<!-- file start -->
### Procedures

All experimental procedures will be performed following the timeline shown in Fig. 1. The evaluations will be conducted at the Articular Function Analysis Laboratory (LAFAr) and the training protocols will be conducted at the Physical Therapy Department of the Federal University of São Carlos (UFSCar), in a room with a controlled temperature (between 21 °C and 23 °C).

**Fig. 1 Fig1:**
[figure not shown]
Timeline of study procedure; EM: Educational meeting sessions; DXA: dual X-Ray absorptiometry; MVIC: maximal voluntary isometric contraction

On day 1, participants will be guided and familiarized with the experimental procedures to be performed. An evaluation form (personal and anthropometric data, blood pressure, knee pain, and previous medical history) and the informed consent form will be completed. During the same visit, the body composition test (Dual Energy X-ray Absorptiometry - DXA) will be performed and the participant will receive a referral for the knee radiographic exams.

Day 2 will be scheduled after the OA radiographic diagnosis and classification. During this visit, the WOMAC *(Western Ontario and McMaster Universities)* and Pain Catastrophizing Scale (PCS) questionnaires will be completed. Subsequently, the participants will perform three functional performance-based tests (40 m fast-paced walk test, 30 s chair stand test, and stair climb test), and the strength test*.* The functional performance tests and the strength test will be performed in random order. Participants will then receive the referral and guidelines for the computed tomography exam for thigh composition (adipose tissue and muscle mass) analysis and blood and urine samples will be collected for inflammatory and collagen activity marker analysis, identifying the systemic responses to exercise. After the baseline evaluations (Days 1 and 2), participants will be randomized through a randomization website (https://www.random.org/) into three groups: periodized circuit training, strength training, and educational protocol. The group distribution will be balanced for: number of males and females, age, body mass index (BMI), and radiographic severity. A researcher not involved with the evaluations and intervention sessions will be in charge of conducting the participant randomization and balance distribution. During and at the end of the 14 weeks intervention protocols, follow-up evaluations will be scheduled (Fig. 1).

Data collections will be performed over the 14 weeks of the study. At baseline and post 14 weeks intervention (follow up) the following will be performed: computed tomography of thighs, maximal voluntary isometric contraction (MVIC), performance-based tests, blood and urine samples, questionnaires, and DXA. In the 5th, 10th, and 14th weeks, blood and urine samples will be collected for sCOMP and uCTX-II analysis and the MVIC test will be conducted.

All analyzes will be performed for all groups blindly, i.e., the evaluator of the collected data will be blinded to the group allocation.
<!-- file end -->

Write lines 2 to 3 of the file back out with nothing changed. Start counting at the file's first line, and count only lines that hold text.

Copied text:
All experimental procedures will be performed following the timeline shown in Fig. 1. The evaluations will be conducted at the Articular Function Analysis Laboratory (LAFAr) and the training protocols will be conducted at the Physical Therapy Department of the Federal University of São Carlos (UFSCar), in a room with a controlled temperature (between 21 °C and 23 °C).

**Fig. 1 Fig1:**